A collaboration of coast and countryside organisations on The Lizard Peninsula

Great Northern Diver (http://creativecommons.org/licenses/by-sa/2.5)Great Northern Divers are winter visitors to the seas of the Lizard.
Photo: by P199

 


GREAT NORTHERN DIVER
 

Scientific name: Gavia immer

Other common names: Common Loon (in North America)

Conservation status: IUCN Red List, Least Concern; UK Birds of Conservation Concern, Amber (because of the important overwintering population).

Great Northern Diver (http://creativecommons.org/licenses/by-sa/2.5)The Great Northern Diver is a winter visitor to the shores of Europe, Africa and the United States, flying south from its breeding grounds in Iceland and Greenland, North America and the northernmost parts of Great Britain. Further south in the UK, a little over 2,500 birds arrive in the winter: northern and western Scotland and the Scottish islands host the largest numbers, but many come further south to Cornwall. Individuals can be seen offshore between late summer and spring, or inland on lakes and reservoirs, swimming elegantly through the water…but look out for their sudden dives into the water as they hunt for fish and crustaceans to eat.

All diver species are adapted to swim strongly underwater, hunting by sight and spearing fish with their bills: it is thought that the red eyes of the Great Northern Diver are an adaptation to help with vision underwater. Unlike most other birds, it also has solid bones: this reduces buoyancy, meaning it can dive deeply, at up to 60 m.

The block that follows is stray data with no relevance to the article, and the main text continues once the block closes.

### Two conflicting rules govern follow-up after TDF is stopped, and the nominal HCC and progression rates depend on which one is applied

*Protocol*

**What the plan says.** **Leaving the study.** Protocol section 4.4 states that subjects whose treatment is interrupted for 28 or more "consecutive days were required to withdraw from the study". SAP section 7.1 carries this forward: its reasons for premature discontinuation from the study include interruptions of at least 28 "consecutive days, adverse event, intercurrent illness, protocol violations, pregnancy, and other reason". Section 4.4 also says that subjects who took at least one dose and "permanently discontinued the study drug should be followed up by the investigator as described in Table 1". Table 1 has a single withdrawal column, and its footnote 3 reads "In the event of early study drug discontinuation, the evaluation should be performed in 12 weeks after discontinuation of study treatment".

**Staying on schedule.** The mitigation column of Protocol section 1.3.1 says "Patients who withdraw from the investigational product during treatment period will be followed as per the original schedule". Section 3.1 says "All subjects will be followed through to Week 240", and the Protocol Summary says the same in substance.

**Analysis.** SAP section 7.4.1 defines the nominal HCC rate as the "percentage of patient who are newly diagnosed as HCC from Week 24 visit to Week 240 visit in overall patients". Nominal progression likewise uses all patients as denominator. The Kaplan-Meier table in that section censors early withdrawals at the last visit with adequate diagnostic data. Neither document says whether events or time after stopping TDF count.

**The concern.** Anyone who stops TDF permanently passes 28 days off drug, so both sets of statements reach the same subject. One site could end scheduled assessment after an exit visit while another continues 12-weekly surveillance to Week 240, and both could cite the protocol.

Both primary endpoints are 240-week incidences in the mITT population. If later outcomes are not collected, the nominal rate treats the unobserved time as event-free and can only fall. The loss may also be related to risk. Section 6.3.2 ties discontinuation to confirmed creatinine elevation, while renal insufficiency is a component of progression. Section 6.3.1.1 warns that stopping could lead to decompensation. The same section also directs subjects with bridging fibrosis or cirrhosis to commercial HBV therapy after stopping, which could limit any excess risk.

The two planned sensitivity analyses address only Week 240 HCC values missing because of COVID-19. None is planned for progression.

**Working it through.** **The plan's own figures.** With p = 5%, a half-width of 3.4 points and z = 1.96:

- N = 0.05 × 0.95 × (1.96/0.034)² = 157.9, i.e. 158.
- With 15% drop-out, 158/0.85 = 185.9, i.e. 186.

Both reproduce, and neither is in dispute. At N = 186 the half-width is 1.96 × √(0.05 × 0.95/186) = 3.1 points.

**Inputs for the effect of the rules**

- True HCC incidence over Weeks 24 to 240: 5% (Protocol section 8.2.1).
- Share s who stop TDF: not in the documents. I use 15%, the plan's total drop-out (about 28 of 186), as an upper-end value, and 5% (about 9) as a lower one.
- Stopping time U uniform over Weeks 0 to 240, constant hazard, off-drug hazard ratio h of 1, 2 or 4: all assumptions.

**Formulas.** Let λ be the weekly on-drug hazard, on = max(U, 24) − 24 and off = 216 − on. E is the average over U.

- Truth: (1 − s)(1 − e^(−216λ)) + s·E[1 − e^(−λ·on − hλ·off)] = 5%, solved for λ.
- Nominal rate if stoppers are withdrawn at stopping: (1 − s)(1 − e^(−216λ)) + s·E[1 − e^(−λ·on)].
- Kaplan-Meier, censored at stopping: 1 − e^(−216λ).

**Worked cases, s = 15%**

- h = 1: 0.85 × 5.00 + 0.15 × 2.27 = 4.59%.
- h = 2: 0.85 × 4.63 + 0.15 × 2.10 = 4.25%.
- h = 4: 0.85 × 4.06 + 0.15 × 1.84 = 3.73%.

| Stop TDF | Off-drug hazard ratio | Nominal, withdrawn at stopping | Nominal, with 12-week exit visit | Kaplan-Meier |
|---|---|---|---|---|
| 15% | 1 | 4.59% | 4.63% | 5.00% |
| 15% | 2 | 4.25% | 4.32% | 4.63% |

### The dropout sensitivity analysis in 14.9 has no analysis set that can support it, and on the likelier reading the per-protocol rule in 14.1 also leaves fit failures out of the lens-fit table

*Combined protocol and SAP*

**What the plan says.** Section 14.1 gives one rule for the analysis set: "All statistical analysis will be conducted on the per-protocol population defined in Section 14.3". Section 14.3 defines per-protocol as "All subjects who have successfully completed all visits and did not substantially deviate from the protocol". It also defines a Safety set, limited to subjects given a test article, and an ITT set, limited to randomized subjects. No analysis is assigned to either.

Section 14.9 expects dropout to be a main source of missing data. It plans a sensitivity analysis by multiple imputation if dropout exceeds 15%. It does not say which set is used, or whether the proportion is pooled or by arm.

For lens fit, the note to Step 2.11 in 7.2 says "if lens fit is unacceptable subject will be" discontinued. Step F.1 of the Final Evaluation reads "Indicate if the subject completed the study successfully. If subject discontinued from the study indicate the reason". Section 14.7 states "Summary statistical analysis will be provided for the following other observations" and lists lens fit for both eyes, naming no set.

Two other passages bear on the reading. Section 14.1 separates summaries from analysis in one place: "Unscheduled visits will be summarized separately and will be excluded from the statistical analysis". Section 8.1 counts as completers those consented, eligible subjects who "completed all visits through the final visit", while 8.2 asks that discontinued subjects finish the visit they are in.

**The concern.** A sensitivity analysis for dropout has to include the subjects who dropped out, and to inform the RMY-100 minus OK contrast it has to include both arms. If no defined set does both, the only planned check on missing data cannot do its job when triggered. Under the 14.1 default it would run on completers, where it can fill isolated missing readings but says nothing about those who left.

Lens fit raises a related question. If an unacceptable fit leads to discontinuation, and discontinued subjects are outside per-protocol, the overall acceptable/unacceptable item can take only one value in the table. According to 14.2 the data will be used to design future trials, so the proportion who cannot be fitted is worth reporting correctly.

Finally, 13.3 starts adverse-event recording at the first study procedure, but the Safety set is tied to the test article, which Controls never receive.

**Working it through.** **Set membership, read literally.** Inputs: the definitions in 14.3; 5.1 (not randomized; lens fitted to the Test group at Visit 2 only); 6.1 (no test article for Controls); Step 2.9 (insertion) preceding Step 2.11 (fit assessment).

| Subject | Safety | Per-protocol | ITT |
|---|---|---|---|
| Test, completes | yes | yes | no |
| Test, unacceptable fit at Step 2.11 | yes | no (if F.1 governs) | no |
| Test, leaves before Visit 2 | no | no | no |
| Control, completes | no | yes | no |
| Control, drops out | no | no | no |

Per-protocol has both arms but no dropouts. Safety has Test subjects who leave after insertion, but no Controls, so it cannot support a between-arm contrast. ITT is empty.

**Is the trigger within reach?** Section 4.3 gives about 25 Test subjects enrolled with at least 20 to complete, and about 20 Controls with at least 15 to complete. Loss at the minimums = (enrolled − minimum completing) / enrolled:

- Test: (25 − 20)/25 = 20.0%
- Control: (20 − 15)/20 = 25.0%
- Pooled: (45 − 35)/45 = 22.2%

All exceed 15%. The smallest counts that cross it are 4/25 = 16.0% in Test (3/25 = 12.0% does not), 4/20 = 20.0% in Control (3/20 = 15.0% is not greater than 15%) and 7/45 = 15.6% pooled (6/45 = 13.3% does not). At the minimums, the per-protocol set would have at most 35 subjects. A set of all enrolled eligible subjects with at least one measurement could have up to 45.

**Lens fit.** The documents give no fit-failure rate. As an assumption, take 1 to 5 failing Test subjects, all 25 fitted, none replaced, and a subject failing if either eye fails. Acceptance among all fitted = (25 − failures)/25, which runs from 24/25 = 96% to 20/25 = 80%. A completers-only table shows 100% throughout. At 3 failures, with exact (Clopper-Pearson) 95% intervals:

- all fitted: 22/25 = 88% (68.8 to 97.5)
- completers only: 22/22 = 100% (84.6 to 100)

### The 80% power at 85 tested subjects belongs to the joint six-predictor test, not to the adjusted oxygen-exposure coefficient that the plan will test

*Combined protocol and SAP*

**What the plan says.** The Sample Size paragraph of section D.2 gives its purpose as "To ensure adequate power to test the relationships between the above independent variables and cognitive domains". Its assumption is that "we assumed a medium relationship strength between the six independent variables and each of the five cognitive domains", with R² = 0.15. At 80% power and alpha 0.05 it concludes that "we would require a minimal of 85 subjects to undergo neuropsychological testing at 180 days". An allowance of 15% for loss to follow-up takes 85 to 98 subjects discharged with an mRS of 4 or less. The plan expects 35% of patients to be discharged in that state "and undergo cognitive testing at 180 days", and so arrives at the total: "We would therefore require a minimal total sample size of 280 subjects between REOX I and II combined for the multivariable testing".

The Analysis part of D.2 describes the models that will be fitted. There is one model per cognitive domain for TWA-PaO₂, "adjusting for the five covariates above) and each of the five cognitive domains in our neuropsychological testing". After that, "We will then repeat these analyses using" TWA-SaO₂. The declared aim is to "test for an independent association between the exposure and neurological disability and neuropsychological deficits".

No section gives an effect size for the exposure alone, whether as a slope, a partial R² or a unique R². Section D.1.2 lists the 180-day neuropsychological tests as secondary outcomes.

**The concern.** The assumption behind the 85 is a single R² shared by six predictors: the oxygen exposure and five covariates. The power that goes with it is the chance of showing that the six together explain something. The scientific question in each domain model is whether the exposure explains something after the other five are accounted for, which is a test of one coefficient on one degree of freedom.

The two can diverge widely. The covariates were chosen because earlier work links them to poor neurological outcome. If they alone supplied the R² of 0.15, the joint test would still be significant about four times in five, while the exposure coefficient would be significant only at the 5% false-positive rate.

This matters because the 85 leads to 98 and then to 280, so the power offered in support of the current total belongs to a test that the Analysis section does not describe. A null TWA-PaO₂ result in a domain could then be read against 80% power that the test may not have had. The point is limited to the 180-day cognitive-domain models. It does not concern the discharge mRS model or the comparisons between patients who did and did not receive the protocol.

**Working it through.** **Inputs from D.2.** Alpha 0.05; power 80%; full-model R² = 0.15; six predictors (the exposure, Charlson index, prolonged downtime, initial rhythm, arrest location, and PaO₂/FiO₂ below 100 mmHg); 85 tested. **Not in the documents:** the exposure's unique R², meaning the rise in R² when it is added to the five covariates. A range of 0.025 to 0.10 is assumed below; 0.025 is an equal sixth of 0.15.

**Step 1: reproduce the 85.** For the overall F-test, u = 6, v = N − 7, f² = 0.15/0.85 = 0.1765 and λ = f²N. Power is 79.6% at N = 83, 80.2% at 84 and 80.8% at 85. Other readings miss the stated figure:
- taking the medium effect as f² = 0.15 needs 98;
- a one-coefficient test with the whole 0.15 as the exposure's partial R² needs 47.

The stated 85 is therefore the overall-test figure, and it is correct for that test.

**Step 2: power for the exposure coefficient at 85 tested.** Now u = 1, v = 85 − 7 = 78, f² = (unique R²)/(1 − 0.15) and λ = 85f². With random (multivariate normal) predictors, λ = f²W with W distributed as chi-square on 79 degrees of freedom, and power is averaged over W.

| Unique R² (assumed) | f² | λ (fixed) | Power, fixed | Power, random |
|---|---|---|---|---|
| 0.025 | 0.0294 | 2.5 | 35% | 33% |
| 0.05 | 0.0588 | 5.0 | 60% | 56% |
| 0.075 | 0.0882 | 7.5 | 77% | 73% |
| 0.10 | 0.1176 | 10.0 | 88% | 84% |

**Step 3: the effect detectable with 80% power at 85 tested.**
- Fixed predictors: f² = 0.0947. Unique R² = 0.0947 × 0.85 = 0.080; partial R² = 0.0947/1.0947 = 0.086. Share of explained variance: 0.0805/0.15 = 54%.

The photograph at the end of this article shows the far more distinctive summer breeding plumage, with the chequered patterning on the back and stripy neck patch. In winter, it can be confused, at a quick glance, with its cousins, the more numerous Black-throated Diver and Red-throated Diver. However, it is bigger than both, with a heavier, larger bill. Its wingspan is about 140 cm and it can be up to 1 m in length.

Did you know…?

…The name Loon given to the bird in North America is a reference to its haunting cry.

…The weight (from the size and solid bones) and shape (the legs are positioned relatively far back) of the Great Northern Diver are specialised for its powerful diving style: the trade-off is that the bird is not efficient at either taking off, landing on water or walking on land.

More information and references:

Gooders, J. and Harris, A., 1986. Field Guide to the Birds of Britain and Ireland. Kingfisher Books, London.


Published: February 2014 (updated February 2016)
Author: Amanda Scott
Photos: By P199 (Own work) [CC-BY-SA-2.5], via Wikimedia Commons


Find out about other bird species you can see on The Lizard.